College tuition prices are insane. If you haven’t started saving for your children’s college experience then get ready for sticker shock. My situation is even worse because there will be a point in time when three of my four children are simultaneously attending college.
Setting a Savings Target
The best place to start is with one of these college savings plan calculators:
To get an accurate number from the above calculators, I had to make a few assumptions:
- Education inflation rate – 4.8%
- Rate of return – 4.5%
- Annual tuition – estimate of annual tuition and books in today’s dollars. Assuming my children want to go to my alma mater, they will need $6,468. I rounded this up to $10,000 in case they opt for a something more expensive.
- Annual room and board – estimate of annual room and board in today’s dollars. My alma mater is $7,628 today. I rounded this up to $10,000 to also cover transportation and other personal expenses.
After plugging in the numbers for my four children, the total number comes to $541,679:
There are several factors that will significantly impact my required savings target:
- Scholarships and grants – how much scholarship money will my children receive?
- Opting out of college – what if one or more of my children doesn’t want to pursue higher education?
- More expensive school – what if my kids want to go to a prestigious Ivy League School?
- Graduate education – what if my kids want to become a doctor, a lawyer, or pursue some other graduate degree?
I want my children to be invested in their college education by working hard to qualify for scholarships. I’m perfectly fine if my kids exchange part-time work hours for study time that helps them with scholastic achievements that lead to scholarships or admission to the school of their choice. I also recognize that full-time scholarships are not guaranteed, so I’ve settled on the following funding source breakdown:
Here’s my reasoning for this breakdown:
- 70% from 529 Savings – these are tax advantaged accounts that allow tax free growth for qualified education expenses. Ideally all of my expenses are paid with these funds to maximize the tax break. However, I don’t want to save too much since excess funds will trigger the original tax plus a 10% penalty from the IRS.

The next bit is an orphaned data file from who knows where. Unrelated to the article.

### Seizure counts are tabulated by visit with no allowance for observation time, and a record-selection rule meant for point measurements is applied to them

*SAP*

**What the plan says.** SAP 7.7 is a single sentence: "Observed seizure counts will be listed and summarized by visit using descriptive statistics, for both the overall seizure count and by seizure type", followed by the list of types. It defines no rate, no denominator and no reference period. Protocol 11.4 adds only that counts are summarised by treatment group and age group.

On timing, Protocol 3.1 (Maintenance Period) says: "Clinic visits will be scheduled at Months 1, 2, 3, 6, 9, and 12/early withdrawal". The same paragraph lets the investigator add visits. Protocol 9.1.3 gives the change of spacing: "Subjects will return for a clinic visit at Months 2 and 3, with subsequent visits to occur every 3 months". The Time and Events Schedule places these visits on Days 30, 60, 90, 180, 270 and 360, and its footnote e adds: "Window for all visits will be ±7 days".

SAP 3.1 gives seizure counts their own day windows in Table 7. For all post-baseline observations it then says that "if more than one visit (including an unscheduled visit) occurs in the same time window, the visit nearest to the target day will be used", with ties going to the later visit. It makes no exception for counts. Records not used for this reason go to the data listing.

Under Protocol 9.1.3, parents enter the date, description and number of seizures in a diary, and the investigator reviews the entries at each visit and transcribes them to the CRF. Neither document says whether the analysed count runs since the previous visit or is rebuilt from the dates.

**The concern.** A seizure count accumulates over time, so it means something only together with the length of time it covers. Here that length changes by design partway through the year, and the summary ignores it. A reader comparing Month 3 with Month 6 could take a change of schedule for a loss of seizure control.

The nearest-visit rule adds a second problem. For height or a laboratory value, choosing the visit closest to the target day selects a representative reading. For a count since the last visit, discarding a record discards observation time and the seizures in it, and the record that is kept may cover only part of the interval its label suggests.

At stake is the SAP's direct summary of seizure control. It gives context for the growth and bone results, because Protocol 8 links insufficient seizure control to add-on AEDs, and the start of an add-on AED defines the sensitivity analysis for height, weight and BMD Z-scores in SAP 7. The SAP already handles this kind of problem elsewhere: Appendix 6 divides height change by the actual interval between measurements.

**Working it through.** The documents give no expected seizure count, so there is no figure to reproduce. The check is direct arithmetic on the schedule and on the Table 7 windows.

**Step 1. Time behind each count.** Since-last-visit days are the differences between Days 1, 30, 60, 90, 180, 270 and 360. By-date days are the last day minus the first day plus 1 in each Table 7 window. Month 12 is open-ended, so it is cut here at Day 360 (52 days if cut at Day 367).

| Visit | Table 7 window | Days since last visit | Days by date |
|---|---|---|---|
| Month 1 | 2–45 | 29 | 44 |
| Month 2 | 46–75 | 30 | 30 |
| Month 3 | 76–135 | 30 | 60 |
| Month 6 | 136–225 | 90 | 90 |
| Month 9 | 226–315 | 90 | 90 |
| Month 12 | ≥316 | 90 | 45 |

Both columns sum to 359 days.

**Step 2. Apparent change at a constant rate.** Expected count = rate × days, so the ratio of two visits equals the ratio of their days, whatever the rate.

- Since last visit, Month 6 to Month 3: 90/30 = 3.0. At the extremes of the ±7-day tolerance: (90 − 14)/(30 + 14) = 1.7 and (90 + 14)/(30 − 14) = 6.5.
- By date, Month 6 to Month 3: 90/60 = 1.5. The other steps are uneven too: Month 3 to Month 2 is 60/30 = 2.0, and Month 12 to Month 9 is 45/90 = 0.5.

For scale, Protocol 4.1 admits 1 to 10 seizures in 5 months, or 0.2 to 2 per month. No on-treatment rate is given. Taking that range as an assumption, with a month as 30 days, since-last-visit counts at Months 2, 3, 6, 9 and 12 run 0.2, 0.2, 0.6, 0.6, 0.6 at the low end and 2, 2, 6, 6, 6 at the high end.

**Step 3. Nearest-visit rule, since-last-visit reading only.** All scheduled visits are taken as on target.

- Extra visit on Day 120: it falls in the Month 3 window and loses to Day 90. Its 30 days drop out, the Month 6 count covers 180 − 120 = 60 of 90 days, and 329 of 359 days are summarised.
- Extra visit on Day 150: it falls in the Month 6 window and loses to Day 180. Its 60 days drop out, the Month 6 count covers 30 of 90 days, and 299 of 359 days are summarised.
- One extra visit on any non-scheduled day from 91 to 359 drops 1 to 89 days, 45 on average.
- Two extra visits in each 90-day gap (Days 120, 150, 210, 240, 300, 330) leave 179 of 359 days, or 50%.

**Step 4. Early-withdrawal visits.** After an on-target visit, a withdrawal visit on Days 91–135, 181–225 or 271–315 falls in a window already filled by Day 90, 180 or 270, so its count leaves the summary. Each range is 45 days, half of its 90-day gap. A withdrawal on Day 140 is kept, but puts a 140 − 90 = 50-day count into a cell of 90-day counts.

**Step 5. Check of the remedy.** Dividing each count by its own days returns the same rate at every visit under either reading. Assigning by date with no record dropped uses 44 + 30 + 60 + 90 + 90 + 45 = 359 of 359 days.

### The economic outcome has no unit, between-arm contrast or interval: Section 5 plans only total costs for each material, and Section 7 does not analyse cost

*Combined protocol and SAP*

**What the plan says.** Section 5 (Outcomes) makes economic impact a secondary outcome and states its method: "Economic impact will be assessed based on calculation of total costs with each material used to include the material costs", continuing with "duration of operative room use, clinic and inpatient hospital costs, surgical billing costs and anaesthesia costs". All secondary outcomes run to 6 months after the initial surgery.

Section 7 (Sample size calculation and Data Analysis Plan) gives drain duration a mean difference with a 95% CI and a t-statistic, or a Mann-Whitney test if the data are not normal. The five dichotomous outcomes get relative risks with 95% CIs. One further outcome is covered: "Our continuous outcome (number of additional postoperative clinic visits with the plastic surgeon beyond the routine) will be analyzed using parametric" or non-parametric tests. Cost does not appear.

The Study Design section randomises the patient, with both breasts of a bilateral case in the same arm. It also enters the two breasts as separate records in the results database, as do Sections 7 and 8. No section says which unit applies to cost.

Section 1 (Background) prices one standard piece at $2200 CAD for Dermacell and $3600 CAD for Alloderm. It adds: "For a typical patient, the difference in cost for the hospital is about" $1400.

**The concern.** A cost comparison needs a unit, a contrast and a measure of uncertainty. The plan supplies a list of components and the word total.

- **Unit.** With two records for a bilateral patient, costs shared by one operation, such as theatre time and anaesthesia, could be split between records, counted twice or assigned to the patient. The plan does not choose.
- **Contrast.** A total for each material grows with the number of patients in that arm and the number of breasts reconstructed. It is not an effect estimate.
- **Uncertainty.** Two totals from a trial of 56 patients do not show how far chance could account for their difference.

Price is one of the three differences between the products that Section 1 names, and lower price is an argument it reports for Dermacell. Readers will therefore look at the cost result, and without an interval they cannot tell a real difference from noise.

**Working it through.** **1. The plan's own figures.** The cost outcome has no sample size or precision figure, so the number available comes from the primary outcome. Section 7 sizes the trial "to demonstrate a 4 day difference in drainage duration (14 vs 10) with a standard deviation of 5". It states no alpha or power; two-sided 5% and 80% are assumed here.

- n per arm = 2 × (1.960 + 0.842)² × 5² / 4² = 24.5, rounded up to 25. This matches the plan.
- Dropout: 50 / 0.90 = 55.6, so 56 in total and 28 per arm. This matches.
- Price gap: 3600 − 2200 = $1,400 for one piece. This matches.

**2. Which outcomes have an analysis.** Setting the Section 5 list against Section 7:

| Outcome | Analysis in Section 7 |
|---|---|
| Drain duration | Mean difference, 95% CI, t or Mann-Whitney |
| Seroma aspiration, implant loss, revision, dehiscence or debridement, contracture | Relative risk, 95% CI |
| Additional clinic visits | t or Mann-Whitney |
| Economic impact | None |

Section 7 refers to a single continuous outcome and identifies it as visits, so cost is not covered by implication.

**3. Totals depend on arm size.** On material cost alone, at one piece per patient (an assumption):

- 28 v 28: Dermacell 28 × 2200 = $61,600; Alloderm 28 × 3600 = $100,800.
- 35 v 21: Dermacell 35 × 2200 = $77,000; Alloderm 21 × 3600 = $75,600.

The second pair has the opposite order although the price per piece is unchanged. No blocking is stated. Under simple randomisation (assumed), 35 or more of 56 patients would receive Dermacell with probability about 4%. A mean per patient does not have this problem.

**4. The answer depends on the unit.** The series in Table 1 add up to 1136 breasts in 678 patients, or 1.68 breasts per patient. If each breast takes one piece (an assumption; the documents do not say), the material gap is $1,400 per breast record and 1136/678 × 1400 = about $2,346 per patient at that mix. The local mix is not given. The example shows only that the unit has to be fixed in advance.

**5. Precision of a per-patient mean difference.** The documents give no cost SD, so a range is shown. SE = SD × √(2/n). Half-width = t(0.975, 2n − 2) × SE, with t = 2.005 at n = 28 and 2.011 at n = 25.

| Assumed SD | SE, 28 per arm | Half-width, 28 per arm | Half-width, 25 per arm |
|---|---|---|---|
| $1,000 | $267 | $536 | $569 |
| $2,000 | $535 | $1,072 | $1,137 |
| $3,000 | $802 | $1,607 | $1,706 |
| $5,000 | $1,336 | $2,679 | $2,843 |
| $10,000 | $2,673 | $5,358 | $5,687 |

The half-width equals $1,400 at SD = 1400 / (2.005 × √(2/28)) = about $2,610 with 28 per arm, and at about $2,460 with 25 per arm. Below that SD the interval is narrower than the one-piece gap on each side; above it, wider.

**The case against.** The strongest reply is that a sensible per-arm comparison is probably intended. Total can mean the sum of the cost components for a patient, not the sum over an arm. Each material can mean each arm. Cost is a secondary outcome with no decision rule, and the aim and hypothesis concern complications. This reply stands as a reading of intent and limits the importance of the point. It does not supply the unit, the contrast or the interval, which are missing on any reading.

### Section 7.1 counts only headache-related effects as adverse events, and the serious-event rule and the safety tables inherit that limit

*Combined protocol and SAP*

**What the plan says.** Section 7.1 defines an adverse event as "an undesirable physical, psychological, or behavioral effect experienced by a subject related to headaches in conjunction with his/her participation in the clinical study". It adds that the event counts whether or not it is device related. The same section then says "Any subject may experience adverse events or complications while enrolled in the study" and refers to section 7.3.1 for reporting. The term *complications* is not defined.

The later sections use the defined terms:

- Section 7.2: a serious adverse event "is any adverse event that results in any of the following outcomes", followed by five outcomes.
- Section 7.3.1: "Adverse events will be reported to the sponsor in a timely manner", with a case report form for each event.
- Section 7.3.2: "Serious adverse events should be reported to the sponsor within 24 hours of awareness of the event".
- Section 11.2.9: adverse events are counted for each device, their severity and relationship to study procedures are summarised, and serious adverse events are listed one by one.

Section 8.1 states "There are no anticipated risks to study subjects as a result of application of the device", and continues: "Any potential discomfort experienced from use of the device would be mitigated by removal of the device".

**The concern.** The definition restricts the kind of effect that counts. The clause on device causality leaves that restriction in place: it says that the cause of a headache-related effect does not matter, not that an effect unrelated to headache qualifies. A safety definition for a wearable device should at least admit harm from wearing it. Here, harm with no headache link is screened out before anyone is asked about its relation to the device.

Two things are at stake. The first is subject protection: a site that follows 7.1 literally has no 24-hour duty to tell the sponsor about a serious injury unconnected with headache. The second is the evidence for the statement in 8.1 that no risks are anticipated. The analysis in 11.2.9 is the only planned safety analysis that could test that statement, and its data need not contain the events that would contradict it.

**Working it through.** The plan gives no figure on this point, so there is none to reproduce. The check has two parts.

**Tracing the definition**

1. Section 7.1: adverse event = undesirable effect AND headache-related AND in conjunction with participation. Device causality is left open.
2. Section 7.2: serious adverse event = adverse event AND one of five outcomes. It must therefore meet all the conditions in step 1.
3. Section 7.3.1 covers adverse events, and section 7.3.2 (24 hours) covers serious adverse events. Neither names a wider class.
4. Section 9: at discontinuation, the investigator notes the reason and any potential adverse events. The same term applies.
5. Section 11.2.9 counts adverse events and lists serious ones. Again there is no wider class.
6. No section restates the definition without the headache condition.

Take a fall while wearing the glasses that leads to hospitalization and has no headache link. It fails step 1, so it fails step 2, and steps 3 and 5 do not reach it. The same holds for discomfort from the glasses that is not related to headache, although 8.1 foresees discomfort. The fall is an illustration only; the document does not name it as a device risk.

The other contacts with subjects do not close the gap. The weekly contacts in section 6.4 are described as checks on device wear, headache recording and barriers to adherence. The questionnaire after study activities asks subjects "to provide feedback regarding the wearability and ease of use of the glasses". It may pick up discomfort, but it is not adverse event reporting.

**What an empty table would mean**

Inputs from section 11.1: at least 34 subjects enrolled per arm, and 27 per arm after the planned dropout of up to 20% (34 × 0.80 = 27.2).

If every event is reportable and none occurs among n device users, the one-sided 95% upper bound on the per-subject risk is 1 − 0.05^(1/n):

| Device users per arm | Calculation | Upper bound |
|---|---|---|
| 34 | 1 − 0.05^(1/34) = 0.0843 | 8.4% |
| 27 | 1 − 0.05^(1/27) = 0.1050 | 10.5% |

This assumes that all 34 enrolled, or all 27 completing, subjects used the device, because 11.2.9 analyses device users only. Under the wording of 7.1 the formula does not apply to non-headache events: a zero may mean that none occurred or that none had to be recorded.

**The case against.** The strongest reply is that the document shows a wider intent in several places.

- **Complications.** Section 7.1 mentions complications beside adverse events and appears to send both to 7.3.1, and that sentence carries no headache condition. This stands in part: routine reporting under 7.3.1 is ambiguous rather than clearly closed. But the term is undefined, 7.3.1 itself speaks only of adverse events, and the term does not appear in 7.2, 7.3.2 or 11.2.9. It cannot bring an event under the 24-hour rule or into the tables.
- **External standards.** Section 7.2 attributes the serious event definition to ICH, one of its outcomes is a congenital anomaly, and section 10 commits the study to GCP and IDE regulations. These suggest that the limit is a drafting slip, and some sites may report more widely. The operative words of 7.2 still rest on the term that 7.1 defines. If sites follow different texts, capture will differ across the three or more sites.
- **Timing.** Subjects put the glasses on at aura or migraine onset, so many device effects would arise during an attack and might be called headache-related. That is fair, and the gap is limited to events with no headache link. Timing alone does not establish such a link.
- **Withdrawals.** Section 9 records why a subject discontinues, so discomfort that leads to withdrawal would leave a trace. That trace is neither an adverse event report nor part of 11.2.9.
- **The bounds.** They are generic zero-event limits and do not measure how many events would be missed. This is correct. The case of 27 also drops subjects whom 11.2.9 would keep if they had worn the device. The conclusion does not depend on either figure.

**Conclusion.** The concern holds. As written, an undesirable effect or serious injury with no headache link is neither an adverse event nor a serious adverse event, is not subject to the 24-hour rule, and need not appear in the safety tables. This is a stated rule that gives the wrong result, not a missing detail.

- 10% from Scholarships – I expect my kids to contribute 10% which is ideally funded from scholarships. If they don’t qualify for scholarships then a part-time job will help them put skin in the game and demonstrate commitment to their education.
- 20% from Current Income – this is the last resort and also provides a buffer to protect against having too much 529 savings. I expect this to be feasible since my mortgage will be paid off by then. Any scholarships beyond 10% also means I get to hold onto more current income and redirect it elsewhere.
I want to have a backup plan in case my children don’t qualify for scholarships, I’m unemployed, or my 529 Savings account loses value from a stock market crash. Here are my backup funding options in priority order:
- Taxable savings accounts – funds from investment accounts and company stock purchase plan.
- Federal loans – Sallie Mae loans with low interest rates and deferred payment options.
- Roth IRA – early withdrawals are penalty free if they are used for qualified education expenses. This is a last resort since this impacts long term retirement savings. Replacing this money is hard since there are limits to incoming contributions to this account.
Choosing a 529 Savings Plan
529 plans are sponsored by individual states. You don’t have to live in the state to participate in its plan. I recommend choosing a plan that offers Vanguard funds with very low fees. About eight years ago I setup accounts for my children at my529 which is sponsored by the State of Utah. My home state of Washington doesn’t offer a 529 Savings plan and instead offers a prepaid tuition program. Prepaid tuition plans work by purchasing credits that can be redeemed towards college expenses. 400 credits translates to a four year degree program cost in the State of Washington. After the market crash in 2008, the state prepaid tuition program was significantly underwater. In subsequent years they have significantly increased the prices to make up for the difference. I’m not willing to pay a premium now to cover for losses back in 2008. Instead, I’ve chosen to use a 529 Savings plan that allows me to direct the investments in low cost Vanguard funds.
When accounting for my children’s ages, my current 529 Savings balance, and my savings target, I arrive at a monthly savings contribution amount of $990 which I round up to $1,000. While this is a sizable amount to stash away each month, it’s worth every penny if my kids are able to have a college education opportunity similar to the one I was blessed to have many years ago.
What about you? What would you do differently?